However, in some instances, it’s not about you. It’s about the patients, courts, and attorneys. Such professionals are interested in approving or disapproving various cases in court. That’s why you must always ensure that you have the necessary guidance and support to offer you some of the essential skills on how to respond.
In Arizona, you might be required to provide medical records for civil actions. This means that such documents are essential in addressing such complex issues. Some of the everyday civil actions that might demand medical records include:
- Personal injury claim
- Medical negligence
- Workers’ compensation
Objecting to an Arizona Medical Records Subpoena
Usually, as a medical professional, you might be accustomed to the idea that you must constantly respond to medical records subpoenas. This seems to be the norm in the industry for a lengthy period. Most medical professionals want to be in a position to adhere to the professional codes of ethics.
However, as you’ll discover, you can object to a medical records subpoena. This sounds like something that a medical professional has no authority over. With the assistance of legal assistance, there are some instances where you can easily object to a medical record subpoena. Some of the cases where you can object to medical records subpoena include:
- Subpoena issued out of time
- No subpoena conduct money
- Subpoena not signed by the judge
- No express authority from the patient
- Subpoena issued by a different medical board
Arizona Medical Records Subpoena Attorney
As a medical professional, you rarely seek the services of an attorney. You’re already operating in a niche that does not demand many legal activities, which means that the services of an attorney are not necessarily in your diary. Your main objective is to concentrate on offering the necessary healthcare services to people in need.
However, as trends have shown, you’re never away from a legal issue that directly impacts your profession. Data shows roughly 24 medical malpractice lawsuits for every 100,000 people in Arizona. You could be on the receiving end of one of these medical errors, which means you’ll need an attorney to provide legal services.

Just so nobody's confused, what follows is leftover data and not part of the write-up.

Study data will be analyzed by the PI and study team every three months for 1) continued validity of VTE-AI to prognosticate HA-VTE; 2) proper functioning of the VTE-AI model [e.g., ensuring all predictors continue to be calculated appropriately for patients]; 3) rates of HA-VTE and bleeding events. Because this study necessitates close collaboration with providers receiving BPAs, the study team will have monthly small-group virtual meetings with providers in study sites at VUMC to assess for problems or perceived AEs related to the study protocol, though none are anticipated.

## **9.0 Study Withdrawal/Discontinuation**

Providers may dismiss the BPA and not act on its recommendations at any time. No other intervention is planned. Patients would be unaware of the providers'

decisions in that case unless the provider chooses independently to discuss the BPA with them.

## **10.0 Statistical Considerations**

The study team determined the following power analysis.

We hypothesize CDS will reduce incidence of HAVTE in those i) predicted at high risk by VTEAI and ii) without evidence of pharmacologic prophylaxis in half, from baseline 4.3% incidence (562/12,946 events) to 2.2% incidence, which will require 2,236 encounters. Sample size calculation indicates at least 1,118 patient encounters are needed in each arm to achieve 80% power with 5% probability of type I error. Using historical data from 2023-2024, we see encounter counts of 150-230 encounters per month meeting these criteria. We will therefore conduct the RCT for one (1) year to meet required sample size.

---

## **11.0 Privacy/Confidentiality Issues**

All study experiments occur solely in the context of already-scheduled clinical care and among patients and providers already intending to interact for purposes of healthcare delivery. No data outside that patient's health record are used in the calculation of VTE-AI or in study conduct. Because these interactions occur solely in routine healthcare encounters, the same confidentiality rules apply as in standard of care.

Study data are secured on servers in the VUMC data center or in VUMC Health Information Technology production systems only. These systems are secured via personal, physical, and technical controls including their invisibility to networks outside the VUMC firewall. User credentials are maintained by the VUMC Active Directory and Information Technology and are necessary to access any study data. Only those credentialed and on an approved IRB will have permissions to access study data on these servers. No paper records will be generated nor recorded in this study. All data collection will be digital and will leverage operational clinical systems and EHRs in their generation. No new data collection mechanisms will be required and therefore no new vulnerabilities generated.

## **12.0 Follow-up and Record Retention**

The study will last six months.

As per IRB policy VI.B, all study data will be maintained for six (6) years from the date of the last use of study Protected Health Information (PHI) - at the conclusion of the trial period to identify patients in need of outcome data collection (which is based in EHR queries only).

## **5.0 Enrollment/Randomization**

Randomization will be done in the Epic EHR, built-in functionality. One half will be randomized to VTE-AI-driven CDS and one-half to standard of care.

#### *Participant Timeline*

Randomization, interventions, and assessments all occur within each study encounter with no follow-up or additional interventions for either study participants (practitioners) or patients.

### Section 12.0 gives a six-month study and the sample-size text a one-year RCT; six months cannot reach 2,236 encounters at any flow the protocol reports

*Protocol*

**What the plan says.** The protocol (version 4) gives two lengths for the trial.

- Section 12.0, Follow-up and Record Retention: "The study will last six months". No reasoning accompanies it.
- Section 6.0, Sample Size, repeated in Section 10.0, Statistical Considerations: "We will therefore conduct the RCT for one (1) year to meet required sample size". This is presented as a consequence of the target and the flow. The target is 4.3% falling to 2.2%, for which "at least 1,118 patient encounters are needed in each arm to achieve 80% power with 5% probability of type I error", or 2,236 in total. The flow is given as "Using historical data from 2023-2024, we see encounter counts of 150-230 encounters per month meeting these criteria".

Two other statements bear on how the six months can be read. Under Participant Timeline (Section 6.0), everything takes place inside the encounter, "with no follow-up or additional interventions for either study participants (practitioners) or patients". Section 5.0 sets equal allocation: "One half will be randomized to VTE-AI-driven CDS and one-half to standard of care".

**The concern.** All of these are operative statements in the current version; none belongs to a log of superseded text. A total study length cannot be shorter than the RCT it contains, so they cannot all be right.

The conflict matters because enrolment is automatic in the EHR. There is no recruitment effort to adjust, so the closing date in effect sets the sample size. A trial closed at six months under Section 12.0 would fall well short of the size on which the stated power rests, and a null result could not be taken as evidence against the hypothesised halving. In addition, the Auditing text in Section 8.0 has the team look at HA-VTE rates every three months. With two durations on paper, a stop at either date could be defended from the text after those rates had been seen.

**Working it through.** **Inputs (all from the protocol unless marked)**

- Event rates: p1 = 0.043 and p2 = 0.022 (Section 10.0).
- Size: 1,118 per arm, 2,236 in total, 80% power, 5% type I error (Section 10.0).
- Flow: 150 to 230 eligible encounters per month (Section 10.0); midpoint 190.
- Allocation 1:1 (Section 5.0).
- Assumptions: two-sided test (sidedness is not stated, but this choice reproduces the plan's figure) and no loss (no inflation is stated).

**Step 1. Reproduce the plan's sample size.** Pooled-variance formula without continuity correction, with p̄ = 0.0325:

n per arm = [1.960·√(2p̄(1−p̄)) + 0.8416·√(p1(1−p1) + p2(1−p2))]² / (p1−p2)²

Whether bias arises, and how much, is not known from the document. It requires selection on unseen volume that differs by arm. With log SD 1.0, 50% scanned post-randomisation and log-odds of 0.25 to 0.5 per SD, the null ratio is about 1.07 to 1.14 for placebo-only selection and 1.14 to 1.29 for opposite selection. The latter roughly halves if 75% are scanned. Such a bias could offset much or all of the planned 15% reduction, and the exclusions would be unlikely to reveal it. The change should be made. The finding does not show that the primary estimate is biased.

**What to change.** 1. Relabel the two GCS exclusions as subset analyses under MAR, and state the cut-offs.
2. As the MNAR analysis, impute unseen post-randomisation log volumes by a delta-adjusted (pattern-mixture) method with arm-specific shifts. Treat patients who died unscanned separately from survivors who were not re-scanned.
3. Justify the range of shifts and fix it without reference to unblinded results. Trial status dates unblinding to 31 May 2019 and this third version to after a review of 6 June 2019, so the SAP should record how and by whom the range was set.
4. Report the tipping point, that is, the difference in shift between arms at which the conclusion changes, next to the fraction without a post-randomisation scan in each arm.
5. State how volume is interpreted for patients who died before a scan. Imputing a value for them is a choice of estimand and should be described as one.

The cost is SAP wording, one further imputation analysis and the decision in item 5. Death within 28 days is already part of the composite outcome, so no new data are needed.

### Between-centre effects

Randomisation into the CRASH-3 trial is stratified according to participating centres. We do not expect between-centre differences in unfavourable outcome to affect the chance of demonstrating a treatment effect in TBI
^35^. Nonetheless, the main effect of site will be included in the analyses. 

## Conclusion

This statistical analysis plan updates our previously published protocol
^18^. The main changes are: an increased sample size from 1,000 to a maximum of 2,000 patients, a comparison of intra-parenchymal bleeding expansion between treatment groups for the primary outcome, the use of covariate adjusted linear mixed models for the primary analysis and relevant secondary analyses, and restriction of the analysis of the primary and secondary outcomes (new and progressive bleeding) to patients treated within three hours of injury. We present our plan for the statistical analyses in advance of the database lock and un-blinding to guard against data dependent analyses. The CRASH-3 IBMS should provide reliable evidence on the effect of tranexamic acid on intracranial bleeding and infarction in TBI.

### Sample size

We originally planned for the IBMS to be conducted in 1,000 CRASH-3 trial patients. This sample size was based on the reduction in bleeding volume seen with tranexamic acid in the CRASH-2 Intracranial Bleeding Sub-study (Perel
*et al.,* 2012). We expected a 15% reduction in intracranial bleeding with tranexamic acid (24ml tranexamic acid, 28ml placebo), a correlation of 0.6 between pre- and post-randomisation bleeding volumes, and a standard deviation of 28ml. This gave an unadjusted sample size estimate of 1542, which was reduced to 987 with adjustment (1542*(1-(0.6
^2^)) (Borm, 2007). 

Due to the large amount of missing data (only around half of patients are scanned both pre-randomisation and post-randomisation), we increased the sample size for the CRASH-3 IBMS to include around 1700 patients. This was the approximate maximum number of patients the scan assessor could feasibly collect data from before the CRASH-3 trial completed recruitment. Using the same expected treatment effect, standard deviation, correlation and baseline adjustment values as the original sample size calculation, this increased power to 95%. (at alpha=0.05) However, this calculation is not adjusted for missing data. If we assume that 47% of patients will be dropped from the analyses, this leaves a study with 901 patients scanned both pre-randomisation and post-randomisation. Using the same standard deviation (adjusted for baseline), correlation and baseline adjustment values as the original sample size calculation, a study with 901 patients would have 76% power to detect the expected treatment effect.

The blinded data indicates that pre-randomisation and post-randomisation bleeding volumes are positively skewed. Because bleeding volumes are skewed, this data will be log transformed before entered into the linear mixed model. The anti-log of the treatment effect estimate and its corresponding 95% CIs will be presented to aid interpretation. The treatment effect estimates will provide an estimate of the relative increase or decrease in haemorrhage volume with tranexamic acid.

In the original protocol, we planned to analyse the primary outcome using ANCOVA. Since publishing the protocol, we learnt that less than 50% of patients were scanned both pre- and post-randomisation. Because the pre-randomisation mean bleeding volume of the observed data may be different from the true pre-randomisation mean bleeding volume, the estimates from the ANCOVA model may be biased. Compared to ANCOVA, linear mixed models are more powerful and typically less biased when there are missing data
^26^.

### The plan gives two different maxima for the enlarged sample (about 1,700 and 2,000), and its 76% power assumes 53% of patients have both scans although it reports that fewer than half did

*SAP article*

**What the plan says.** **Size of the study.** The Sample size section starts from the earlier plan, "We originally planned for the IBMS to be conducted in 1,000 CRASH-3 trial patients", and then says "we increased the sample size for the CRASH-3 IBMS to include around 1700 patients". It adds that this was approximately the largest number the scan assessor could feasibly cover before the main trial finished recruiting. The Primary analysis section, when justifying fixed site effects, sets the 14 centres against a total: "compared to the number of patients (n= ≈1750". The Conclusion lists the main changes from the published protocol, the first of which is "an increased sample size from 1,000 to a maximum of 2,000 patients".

Chelle Law: Our Firm Assists Healthcare Providers
Our law firm assists healthcare providers with medical records subpoenas in Arizona. If you’re reading this, you’re likely a healthcare provider that may have been issued a subpoena and you’re just not certain what to do next. Who is requesting the subpoena? Have they followed the rules? In what situations do you not need to respond and in what situations can you refuse to provide a subpoena?
These are all normal questions that a healthcare provider will have. Let’s just kind of briefly break down where most subpoenas come from. First, attorneys who are representing specific parties may request medical records from the healthcare provider. Once again, there must be specific rules followed, and so a healthcare provider could object if those rules aren’t followed.
Next would be a healthcare licensing board. For instance, if you are a psychologist, and the Arizona Board of Psychology issues a subpoena for one of your patient’s medical records, what are you required to do? Do you have to provide it? How is HIPAA involved? Normal questions that most people ask. If a court sends a subpoena to a healthcare provider, what do you do? Do you need to respond? And then last, one of the main areas of contention is if you’re in family civil court case involving custody or divorce. Most people are unaware of whether they must comply with the subpoena for their medical records because usually, the adverse party will try to use those medical records against the other parent or spouse in that case.
There are simply some, I guess, technical things that must be followed for a subpoena to be adhered to by the healthcare provider. Now, the healthcare provider can object and there are certain objections that they can forward. But for the most part, the provider will ultimately have to provide the record to the requesting party, assuming they follow the rules. But for most people, they’re just completely unaware of what is necessary for them to follow and not follow, and then what are the possible repercussions if they refuse to provide the medical records.